at the Pasadena Museum of California Art
through October 7 (upon which time the museum will permanently close)
Reviewed by Emily Nimptsch
“If men had babies, there would be thousands of images of the crowning.” – Judy Chicago, 1982
Since 2002, East Union Street’s illustrious Pasadena Museum of California Art has reliably showcased some of the city’s most vibrant, eclectic, and socially-conscious exhibitions, including 2018’s The Feminine Sublime and Testament of the Spirit: Paintings by Eduardo Carrillo. As a modern and contemporary art hub renowned for presenting Southern California’s finest art and artists, this progressive artspace has undoubtedly elevated Los Angeles’s cultural discourse over the course of its 16-year run. With the recent news that the PMCA board has decided to close this beloved museum following the conclusion of its current exhibition, Judy Chicago’s Birth Project: Born Again, in October due to fundraising issues, witnessing this exquisite collection of Chicago’s rarely-seen feminist tapestries from the early 1980s in this transcendent, sublime location is now all the more important.
Prominently featuring women’s achievements, experiences, and vaginal imagery reclaimed to represent strength and power, Judy Chicago’s iconic conceptual sculptures, paintings, tapestries, and mixed media installations resist the patriarchy with a searing intensity. Deeply inspired by the second-wave feminist movement of the 1960s, the artist resolved to capture the puissance of this progressive movement through her highly personal artwork. She wholeheartedly rejected minimalism due to its remote, indifferent nature and association with the male-dominated art world at the time. In response, she forged her own path, espousing mediums, such as needlework and embroidery, which male artists and critics have historically rebuffed as “women’s crafts.”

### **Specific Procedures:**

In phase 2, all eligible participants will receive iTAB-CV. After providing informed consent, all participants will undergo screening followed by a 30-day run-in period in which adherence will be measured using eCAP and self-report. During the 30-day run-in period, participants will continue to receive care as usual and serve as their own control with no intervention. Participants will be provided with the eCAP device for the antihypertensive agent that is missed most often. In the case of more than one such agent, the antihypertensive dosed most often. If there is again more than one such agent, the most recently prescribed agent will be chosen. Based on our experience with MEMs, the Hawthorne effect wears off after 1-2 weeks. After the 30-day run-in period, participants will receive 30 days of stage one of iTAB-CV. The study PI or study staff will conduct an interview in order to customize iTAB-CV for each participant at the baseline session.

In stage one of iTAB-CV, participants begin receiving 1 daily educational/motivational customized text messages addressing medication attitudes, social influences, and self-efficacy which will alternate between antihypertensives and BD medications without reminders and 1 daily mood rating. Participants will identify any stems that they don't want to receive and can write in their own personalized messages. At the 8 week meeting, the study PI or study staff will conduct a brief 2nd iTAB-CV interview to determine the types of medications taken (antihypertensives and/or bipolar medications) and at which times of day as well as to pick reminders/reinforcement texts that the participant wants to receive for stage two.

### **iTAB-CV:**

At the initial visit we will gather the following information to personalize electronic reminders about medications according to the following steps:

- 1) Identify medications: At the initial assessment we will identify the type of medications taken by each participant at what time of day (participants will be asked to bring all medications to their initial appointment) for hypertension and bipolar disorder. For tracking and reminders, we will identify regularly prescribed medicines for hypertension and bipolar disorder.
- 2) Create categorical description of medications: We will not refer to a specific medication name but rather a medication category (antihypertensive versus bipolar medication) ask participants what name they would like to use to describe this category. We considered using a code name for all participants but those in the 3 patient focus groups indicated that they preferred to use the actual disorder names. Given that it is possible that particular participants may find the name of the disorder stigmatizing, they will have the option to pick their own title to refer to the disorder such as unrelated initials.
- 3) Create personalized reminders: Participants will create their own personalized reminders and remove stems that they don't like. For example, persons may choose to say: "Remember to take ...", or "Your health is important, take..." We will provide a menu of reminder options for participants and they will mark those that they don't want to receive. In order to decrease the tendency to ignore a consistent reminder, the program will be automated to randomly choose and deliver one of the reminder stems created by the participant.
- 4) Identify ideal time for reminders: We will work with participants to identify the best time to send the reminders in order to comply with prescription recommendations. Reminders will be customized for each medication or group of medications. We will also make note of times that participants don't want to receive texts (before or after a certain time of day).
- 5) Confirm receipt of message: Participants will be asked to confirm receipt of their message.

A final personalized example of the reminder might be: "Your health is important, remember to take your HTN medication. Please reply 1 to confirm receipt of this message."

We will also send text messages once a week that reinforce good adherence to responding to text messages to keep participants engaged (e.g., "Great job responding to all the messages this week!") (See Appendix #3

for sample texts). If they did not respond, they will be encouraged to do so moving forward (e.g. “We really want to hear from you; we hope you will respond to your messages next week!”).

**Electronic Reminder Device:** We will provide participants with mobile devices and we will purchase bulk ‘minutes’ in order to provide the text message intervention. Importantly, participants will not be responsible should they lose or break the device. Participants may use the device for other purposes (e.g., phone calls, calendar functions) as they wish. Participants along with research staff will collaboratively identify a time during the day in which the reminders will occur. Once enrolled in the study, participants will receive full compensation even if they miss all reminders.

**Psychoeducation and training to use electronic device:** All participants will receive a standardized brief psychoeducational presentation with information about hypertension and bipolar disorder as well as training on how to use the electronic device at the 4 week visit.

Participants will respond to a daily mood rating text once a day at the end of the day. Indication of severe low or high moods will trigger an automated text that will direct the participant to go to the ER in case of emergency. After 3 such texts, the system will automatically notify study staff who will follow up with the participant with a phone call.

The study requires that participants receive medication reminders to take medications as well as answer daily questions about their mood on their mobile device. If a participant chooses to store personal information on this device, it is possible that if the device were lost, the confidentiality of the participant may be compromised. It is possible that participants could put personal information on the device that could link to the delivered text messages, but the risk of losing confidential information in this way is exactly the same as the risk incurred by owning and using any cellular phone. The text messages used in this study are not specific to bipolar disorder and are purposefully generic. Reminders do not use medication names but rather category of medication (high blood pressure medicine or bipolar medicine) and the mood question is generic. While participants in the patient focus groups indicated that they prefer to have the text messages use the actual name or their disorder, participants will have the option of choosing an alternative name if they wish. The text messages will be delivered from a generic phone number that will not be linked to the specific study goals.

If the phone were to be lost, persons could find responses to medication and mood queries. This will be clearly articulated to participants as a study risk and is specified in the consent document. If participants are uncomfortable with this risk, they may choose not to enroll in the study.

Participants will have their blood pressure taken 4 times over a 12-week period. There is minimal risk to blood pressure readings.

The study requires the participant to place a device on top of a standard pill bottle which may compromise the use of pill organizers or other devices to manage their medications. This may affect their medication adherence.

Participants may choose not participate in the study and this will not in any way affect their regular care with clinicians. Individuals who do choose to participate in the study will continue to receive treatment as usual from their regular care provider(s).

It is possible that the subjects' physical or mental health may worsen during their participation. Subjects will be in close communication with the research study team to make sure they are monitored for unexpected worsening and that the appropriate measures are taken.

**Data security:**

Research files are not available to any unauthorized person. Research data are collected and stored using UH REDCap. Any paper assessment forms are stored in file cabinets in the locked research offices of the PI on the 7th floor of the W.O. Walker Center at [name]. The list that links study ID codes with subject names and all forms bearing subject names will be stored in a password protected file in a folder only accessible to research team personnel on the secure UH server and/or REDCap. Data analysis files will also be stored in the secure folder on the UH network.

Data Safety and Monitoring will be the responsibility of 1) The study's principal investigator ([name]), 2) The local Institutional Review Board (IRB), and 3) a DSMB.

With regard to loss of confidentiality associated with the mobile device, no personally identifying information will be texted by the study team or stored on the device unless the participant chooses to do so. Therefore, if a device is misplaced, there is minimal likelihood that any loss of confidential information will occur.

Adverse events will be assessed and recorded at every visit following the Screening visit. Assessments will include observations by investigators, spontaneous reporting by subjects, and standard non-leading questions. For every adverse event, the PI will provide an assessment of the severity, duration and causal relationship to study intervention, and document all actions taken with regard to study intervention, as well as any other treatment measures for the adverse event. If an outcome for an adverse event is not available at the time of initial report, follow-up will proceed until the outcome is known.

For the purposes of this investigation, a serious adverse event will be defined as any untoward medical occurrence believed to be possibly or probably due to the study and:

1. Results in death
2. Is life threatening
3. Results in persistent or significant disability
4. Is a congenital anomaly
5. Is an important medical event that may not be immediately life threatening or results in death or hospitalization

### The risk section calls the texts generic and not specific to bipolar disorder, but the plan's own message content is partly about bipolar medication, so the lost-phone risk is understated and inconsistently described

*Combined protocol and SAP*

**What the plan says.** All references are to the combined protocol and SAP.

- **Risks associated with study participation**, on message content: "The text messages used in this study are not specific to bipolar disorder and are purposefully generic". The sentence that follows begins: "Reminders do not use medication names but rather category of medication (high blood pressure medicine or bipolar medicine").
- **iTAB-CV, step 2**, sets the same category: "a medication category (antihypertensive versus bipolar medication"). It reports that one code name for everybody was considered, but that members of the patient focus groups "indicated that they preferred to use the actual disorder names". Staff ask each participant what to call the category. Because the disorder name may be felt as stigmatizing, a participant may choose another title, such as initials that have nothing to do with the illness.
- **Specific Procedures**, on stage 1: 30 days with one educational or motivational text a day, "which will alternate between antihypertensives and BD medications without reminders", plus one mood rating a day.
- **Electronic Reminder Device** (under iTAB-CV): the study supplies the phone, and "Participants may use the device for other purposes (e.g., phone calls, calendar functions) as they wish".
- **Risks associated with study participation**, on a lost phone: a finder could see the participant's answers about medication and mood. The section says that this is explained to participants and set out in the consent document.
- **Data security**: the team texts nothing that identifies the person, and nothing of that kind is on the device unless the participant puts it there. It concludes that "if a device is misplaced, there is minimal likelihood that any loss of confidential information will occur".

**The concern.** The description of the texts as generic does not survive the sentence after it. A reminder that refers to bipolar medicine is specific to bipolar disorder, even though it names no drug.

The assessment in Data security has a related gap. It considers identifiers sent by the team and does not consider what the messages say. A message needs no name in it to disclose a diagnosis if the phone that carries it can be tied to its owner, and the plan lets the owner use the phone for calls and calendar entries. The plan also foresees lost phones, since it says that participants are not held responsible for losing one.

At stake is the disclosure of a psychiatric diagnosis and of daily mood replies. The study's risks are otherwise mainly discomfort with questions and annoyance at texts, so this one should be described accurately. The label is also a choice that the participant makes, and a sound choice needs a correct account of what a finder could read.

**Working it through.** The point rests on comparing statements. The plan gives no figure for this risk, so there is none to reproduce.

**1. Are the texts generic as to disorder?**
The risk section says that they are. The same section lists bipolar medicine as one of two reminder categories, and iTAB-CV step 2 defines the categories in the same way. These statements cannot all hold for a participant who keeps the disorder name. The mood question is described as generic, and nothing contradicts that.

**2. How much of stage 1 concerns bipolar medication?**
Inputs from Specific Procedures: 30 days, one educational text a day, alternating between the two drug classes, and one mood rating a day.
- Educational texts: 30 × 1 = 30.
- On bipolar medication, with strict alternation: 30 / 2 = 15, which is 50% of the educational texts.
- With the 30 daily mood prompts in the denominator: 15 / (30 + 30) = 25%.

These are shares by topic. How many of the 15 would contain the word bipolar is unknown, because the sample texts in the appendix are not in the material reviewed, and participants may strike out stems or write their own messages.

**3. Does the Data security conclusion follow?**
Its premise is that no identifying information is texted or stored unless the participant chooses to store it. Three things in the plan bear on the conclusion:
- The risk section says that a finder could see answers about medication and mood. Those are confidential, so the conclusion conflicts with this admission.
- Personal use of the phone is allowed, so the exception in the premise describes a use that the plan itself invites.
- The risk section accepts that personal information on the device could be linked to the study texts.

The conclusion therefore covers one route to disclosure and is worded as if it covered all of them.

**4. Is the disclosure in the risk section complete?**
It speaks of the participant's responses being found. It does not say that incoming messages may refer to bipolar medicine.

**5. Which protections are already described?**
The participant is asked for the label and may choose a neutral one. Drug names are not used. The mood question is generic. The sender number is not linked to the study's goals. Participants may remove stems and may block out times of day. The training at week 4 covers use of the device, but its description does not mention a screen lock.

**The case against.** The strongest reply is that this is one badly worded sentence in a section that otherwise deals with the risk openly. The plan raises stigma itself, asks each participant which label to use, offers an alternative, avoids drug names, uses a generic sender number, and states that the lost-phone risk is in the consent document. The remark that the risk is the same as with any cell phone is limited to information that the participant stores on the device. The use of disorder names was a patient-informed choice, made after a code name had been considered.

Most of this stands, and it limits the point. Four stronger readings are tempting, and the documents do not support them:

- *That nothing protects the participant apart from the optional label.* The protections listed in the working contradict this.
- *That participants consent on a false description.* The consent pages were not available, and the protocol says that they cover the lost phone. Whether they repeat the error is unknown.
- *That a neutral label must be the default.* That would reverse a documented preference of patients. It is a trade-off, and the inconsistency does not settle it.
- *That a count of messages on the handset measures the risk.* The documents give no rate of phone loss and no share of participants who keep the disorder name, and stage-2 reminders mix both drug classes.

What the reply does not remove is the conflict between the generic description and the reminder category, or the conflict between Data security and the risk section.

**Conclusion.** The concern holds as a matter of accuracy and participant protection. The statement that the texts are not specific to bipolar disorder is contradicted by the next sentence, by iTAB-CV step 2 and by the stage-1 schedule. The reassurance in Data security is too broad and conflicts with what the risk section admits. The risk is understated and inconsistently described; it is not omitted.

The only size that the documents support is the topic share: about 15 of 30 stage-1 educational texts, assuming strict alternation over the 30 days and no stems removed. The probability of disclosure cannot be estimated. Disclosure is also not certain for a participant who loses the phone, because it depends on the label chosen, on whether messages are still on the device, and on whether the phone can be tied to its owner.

Paying tribute to the unsung heroines of history, Chicago’s seminal installation, The Dinner Party (1979) assembles an imaginary gathering of over one thousand influential women, including Boadicea, Sappho, Joan of Arc, Sojourner Truth, Virginia Woolf, Emily Dickinson, and Georgia O’Keeffe. With 999 names listed on the gallery floor as well as 39 individualized place settings with blossoming, vulva-centric designs arranged at a chalice-shaped dinner table, Chicago is not only offering women a seat at the metaphorical table but envisioning an enlightened, compassionate matriarchy. Although typically isolated and persecuted in their respective time periods, here these dynamic, subversive women are retroactively supported and encouraged.
Building on these themes of craft, unity, and the power of womanhood, Chicago soon began working on the series featured in this exhibition, The Birth Project (1980-1985). Interested in a collaborative experience, she gathered a team of 150 female needleworkers to create 84 textile works delving into issues of motherhood and the birth experience. Together, these tapestries reveal that the act of giving birth is not merely a physical act, but an emotional and spiritual one, too. Chicago explains: